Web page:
Season Tickets Available for Plays at William Woods University

The William Woods University theatre program is set to begin
the 2011-2012 main stage season, and season tickets are now available.

“We think this year’s season has
something for everyone: musical comedy, drama, farce and the finest in classic
theatre literature,” Joe Potter, artistic director, said.
“In addition, to better serve our
theatre patrons, we are changing our curtain time to 7:30 p.m. and we are
bringing back by popular demand the 2 p.m. matinee performance. We hope these
changes will give our theatre patrons ample opportunities to see great live
The first performance of the year is “The
Drowsy Chaperone,” with book by Bob Martin and Don McKellar and music and lyrics by Lisa Lambert and Greg Morrison. It will be performed at 7:30 p.m. Oct. 6, 7 and 8 and at 2
p.m. Oct. 9 in Cutlip Auditorium of the McNutt Campus Center
It all begins when a die-hard musical-theater fan plays his
favorite cast album on his turntable, and the musical literally bursts to life
in his living room, telling the rambunctious tale of a brazen Broadway starlet,
Janet Vander Graff, trying to find, and keep, her true love.
“The Drowsy
Chaperone” will be directed by Potter, who is starting his 29th year
as a full-time WWU theatre professor. Before coming to WWU, he worked in
professional theatre, television and film.

Choreography will
be created by Adrienne Branson. A WWU graduate, Branson teaches dance at
William Woods and is the founder of Dance Ovations. Musical direction will be
provided by Rebecca Talbert, who is a music instructor at WWU. Jane Friedman,
who is starting her 17th year as WWU costumer, will design the costumes.   
The second production will be “AMADEUS” by Peter
Schaffer, winner
of a Tony Award for Best Play and an Academy Award for Best Film. It will be performed
at 7:30 p.m. Dec. 1, 2 and 3 and at 2 p.m. Dec. 4 in Cutlip Auditorium.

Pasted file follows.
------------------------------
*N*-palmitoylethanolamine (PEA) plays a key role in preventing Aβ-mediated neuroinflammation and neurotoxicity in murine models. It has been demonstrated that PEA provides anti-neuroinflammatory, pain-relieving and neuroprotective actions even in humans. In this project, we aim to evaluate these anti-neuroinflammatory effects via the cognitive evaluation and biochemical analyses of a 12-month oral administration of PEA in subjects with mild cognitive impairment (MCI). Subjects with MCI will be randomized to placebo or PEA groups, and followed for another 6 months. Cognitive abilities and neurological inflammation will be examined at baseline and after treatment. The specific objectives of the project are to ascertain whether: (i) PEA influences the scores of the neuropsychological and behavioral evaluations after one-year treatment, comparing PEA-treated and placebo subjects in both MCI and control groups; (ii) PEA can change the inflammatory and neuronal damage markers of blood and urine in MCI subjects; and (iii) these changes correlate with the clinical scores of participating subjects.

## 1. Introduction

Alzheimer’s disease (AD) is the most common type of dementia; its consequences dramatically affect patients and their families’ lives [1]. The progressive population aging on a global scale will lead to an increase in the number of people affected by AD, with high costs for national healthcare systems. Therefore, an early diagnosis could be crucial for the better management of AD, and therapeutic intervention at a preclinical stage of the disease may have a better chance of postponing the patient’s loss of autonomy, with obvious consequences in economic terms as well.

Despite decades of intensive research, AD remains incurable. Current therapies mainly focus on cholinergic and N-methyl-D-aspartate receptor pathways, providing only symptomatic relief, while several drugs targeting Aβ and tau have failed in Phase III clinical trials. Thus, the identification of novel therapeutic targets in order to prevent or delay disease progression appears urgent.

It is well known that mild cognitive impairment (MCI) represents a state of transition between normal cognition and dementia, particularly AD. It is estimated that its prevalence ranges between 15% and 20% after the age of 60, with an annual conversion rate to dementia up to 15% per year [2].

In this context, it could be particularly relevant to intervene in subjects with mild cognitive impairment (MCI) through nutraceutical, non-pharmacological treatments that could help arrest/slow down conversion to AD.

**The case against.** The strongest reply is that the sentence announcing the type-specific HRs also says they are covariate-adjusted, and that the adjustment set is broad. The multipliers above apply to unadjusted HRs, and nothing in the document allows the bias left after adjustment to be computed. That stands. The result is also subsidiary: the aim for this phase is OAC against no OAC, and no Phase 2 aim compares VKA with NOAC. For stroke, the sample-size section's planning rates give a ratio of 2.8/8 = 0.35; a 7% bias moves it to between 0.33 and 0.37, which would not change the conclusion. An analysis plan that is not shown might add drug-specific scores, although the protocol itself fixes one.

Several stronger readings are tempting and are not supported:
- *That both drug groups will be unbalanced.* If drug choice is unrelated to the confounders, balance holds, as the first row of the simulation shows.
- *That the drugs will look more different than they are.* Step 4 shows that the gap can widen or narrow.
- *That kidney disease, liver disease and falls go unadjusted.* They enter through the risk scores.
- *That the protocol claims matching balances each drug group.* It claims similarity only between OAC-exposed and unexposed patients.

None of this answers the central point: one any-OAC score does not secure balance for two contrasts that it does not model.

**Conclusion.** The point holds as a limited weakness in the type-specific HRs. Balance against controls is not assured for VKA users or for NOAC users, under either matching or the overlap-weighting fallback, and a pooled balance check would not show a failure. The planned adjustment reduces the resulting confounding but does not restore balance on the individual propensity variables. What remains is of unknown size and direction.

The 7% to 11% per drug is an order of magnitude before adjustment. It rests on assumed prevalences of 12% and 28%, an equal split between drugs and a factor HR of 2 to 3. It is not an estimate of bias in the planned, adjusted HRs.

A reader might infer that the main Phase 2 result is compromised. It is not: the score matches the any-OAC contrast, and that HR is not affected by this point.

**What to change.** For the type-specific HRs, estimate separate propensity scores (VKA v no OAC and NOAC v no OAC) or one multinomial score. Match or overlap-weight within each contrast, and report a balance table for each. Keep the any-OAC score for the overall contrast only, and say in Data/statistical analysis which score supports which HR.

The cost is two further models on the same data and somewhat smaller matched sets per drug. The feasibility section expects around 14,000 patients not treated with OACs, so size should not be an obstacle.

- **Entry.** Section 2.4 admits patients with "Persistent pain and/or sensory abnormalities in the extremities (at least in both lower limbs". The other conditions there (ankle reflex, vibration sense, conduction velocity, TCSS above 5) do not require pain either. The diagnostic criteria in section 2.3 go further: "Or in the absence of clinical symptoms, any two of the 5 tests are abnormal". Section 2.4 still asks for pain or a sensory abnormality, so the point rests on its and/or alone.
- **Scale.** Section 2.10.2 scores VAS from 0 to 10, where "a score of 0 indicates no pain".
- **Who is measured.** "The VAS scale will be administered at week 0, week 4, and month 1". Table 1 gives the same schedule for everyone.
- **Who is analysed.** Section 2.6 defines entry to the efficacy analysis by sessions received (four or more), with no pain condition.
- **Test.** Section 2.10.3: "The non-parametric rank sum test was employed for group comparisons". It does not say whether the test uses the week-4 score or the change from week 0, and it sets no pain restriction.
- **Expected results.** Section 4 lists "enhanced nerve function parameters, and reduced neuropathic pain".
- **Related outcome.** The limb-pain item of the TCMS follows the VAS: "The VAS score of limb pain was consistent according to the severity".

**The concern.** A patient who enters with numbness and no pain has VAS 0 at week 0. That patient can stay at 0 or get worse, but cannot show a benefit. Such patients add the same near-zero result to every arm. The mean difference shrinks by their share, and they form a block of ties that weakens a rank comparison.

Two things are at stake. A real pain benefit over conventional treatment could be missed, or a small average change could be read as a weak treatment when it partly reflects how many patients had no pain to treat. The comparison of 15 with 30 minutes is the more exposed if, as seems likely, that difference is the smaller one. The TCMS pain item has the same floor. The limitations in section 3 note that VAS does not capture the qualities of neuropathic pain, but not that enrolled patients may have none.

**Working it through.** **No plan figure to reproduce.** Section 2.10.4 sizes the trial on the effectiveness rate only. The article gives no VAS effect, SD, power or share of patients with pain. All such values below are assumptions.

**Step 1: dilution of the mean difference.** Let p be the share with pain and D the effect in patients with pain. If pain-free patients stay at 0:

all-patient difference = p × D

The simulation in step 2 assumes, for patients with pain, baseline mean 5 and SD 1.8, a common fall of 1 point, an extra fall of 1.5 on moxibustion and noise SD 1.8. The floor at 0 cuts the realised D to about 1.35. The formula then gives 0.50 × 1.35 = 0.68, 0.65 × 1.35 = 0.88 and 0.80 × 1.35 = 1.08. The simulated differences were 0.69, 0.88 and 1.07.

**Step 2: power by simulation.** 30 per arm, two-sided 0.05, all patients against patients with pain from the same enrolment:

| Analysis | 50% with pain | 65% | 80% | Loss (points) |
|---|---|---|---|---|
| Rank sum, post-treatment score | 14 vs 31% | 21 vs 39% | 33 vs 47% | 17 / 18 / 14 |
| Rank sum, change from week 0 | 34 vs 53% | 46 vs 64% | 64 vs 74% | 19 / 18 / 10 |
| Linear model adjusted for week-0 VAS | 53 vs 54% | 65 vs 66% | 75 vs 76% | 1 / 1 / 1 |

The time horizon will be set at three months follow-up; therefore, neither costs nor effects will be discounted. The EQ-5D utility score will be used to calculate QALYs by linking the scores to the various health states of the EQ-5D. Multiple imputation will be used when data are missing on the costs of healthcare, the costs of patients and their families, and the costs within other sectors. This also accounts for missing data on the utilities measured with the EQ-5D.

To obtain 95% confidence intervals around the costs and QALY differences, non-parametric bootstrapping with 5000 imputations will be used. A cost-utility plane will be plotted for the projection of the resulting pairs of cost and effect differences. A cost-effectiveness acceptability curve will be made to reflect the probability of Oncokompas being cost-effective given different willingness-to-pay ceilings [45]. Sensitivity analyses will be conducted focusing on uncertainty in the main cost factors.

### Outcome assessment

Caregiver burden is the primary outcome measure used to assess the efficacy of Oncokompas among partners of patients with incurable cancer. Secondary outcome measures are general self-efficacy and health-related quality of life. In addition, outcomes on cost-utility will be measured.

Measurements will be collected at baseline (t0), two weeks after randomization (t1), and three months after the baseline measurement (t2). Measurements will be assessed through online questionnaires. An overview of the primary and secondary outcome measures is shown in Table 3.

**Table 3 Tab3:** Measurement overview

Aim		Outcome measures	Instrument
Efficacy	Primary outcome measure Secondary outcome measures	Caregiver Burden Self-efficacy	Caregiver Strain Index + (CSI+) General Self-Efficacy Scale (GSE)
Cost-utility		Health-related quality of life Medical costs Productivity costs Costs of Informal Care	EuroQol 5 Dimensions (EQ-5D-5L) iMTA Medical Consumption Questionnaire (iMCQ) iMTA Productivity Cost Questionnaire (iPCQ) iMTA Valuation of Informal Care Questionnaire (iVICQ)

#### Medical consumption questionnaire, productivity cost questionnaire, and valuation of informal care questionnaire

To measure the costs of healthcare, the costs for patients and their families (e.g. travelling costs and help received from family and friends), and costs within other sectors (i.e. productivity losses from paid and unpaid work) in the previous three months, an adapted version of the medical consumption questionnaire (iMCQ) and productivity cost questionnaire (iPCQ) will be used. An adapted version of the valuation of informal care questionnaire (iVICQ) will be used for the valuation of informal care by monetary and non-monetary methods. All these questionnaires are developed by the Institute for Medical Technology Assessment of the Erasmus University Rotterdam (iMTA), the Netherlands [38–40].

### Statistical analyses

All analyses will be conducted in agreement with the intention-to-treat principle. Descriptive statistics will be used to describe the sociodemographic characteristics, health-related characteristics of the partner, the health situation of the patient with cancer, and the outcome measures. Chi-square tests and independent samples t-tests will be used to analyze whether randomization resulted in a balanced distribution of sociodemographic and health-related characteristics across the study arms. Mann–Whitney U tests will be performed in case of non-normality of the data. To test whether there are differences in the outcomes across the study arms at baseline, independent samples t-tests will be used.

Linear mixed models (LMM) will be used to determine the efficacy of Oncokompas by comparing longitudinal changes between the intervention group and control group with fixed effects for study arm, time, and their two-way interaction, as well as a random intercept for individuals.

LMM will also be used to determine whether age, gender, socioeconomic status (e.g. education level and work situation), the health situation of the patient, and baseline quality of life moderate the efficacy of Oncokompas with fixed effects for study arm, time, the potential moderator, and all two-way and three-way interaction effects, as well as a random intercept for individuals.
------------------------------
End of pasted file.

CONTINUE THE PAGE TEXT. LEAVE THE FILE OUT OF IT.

According to Samuel French Inc., “This
provocative work weaves a confrontation between mediocrity and genius into a
tale of breathtaking dramatic power. In the court of the Austrian Emperor
Josef, Antonio Salieri is the established composer. Enter the greatest musical
genius of all time: Wolfgang Amadeus Mozart. Salieri has given himself to God
so that he might realize his sole ambition to be a great composer. Mozart is a
graceless oaf who has that which is beyond Salieri’s envious grasp: Genius.”
This production
will be directed by Melissa Alpers-Springer, assistant professor of communication
and theatre. Guest artist Dan Springer will design the set and lights for this
production. Jane Friedman will provide costume design.             
In February, the theatre department will present “The Musical Comedy Murders of 1940” by John Bishop
on Feb. 23, 24 and 25 at 7:30 p.m. and Feb. 26 at 2 p.m. in Dulany Auditorium.
The New York Times called it, “An ingenious and
wildly comic romp, which enjoyed a long and critically hailed run both on and
Off-Broadway. Poking antic fun at the more ridiculous aspects of ‘show biz’ and
the corny thrillers of Hollywood’s heyday, the play is a non-stop barrage of
laughter as those assembled (or at least those who aren’t killed off) untangle
the mystery of the ‘Stage Door Slasher.’”
The production
will be directed by Melissa Alpers-Springer. Guest Artist Dan Springer will
design the scenery and lights. Jane Friedman will provide the costume design.
Closing out the season, the theatre
department will present a classic from dramatic literature, “Our
Town” by Thornton Wilder. It is scheduled for April 19, 20 and 21 at 7:30 p.m.
and April 22 at 2 p.m. in Cutlip Auditorium.
The story follows the
small town of Grover’s Corners through three acts: “Daily Life,” “Love and
Marriage” and “Death and Eternity.” Narrated by a stage manager and performed
with minimal props and sets, audiences follow the Webb and Gibbs families as
their children fall in love, marry and eventually—in one of the most famous
scenes in American theatre—die.   
American playwright Edward Albee described “Our Town” as “probably the finest
play ever written by an American.”
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